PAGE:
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Overview of Costbook Items

A short review of the Costbook Items is provided below; this information will assist you in understanding what each Costbook Item performs and how it impacts estimation.

Services are for maintenance only, and if you are not using Manage360 for maintenance work, then you do not need to build services. A service defines what you will do on a single maintenance visit, and typical examples of services include recurring mow & trim, weeding, fertilization, cleanups, irrigation startup and shutdown, and snow removal. Services will be covered in more detail in an upcoming slide. 

Kits (sometimes known as assemblies) are an important tool used to increase the speed, efficiency, and accuracy of your estimating. They are essentially a way for you to group multiple related line items together, so they can be added all at once to an estimate instead of one by one. These line items can have production rates or ratios assigned to them, so that the amount of a line item has a direct relationship with the amount of kit you are adding - for example, adding 100sqft of a 3" mulching kit could bring along 1CY of mulch and an hour of labor.

Other examples of typical kits include mowing, retaining wall, patio install, and fertilization application. Kits can be used on construction estimates, added to maintenance services, as well as T&M non-contract work orders. Kits will be covered in more detail in an upcoming slide.

Kit Packs are a way to create groups of related kits, so that you can add more than one kit to an estimate at a time. For example, you could create a Patio Install kit pack that includes kits for installation of pavers as well as separate kits for creating borders and edging. Kit packs are not required for estimating, but are simply a tool to help speed things up. 

Regular Line Items are the individual line items that you will use to build estimates, and are used to build kits and services. Kits and services are essentially groupings of regular line items with associated logic such as production rates, charge types, and recurrence patterns. Regular line items include:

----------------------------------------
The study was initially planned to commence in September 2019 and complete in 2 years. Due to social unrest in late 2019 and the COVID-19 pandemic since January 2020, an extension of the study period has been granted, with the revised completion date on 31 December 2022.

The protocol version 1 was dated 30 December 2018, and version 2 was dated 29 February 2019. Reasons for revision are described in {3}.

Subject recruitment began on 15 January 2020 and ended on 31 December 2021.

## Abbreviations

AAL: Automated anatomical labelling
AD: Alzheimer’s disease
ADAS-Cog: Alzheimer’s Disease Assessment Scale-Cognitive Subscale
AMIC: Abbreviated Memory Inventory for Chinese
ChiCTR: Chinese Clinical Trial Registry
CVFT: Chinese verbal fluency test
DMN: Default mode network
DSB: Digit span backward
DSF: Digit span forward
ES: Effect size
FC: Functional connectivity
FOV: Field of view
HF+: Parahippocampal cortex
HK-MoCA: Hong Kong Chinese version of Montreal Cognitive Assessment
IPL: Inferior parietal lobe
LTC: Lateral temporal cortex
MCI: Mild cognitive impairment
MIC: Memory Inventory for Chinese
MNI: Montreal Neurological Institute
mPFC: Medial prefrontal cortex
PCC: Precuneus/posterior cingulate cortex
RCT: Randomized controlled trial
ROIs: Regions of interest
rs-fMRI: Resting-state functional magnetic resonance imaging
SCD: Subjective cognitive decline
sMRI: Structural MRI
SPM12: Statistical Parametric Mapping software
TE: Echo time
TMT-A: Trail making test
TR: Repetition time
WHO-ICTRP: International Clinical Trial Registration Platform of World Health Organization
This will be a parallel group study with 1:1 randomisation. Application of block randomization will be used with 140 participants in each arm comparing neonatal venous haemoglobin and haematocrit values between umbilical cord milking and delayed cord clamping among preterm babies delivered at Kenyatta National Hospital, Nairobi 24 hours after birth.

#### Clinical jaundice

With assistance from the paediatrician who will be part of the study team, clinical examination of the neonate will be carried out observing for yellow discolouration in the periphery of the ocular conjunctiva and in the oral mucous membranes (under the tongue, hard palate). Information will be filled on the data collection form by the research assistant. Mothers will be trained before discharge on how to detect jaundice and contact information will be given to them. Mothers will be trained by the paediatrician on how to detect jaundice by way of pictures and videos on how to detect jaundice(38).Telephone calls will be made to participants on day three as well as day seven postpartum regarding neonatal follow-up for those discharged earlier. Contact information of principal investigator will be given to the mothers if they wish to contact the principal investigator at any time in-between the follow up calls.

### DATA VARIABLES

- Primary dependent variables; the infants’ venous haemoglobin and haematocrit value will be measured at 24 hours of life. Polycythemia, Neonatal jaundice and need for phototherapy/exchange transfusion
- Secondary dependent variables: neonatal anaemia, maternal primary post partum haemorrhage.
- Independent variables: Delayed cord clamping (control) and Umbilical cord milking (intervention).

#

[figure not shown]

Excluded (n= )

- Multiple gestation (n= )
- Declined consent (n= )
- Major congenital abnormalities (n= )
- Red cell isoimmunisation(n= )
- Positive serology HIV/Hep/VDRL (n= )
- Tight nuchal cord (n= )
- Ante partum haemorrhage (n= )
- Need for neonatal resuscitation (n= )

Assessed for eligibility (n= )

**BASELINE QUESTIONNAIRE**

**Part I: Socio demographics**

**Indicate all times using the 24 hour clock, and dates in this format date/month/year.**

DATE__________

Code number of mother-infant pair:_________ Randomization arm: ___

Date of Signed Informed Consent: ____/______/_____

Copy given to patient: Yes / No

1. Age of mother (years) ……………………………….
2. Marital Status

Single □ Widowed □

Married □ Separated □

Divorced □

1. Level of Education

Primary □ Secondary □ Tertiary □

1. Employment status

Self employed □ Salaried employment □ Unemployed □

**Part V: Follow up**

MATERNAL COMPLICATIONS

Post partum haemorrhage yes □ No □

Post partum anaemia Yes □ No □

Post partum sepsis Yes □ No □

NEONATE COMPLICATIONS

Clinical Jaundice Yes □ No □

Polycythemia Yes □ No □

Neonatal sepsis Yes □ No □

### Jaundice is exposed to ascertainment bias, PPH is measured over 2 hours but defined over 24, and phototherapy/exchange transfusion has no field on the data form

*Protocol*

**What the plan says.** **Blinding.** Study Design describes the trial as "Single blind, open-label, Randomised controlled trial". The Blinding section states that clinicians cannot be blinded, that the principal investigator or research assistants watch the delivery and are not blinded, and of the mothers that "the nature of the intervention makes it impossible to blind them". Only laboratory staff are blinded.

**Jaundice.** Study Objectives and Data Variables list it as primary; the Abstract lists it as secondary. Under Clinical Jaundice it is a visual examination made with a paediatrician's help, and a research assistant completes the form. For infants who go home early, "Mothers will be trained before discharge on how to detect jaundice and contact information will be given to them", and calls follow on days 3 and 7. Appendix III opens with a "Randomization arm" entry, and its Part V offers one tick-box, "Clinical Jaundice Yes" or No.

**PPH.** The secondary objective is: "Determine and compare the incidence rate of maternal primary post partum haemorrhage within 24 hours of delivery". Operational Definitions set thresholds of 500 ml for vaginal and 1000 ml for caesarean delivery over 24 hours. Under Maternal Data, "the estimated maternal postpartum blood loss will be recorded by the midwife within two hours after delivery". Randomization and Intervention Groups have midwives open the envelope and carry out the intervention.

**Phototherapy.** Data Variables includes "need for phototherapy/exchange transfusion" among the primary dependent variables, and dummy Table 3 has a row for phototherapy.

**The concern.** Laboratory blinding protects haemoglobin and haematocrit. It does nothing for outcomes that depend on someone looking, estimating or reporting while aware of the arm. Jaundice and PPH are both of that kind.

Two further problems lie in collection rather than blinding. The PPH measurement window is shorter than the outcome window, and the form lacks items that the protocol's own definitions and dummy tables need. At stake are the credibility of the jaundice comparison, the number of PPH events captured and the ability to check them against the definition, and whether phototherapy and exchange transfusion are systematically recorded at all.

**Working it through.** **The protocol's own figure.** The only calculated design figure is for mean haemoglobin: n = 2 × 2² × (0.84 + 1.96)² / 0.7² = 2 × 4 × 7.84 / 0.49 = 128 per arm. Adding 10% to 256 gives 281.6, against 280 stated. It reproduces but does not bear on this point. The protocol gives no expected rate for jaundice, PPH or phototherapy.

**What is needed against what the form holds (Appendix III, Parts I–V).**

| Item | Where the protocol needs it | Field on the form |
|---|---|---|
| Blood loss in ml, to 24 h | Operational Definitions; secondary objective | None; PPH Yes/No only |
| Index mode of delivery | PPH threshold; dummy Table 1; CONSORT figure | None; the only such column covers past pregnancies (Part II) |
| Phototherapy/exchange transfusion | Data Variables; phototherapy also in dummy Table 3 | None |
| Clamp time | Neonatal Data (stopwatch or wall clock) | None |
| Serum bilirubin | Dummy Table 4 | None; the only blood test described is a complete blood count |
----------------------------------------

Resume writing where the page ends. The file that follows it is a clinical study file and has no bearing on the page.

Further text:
• Equipment

  • Materials

  • Plants

  • Labor Types

  • Subcontractors

  • Miscellaneous Items.

There are two other types of costbook items, but these are supporting costbook items. Instead of being line items that are directly added to the estimate, they modify the behavior of other line items. 

  • Labor Rates define the cost and price of labor, and are used in conjunction with Labor Types. Because they define the cost and price of labor, you will need to create one labor rate for each cost/price point you have for your various labor activities. A typical setup involves something like this: 

    • Softscape Labor Rate associated with Cleanup, Mulching, Plant Installation Labor Types

    • Hardscape Labor Rate associated with Paver Installation, Masonry, Construction Labor Types

    • Note that in the above example, it is assumed that the Softscape and Hardscape labor rates have different costs/prices. If you charge the same price for both types of work, then you do not need to create multiple labor rates. 

  • Plant Sizes allow you to define production rates for the installation of various plant sizes you sell. For example, you might assign 0.15 hours of plant installation labor (labor type) to your 1 gallon plant size. For each 1 gallon plant you add to an estimate, Manage360 will bring along 0.15 hours of plant installation labor. Note that this labor rate is only applied when adding the plant as an individual line item to an estimate, and that plant size production rates are not used when creating or using kits. 

Advanced Learning

To learn about the topics discussed above, please check out these guides: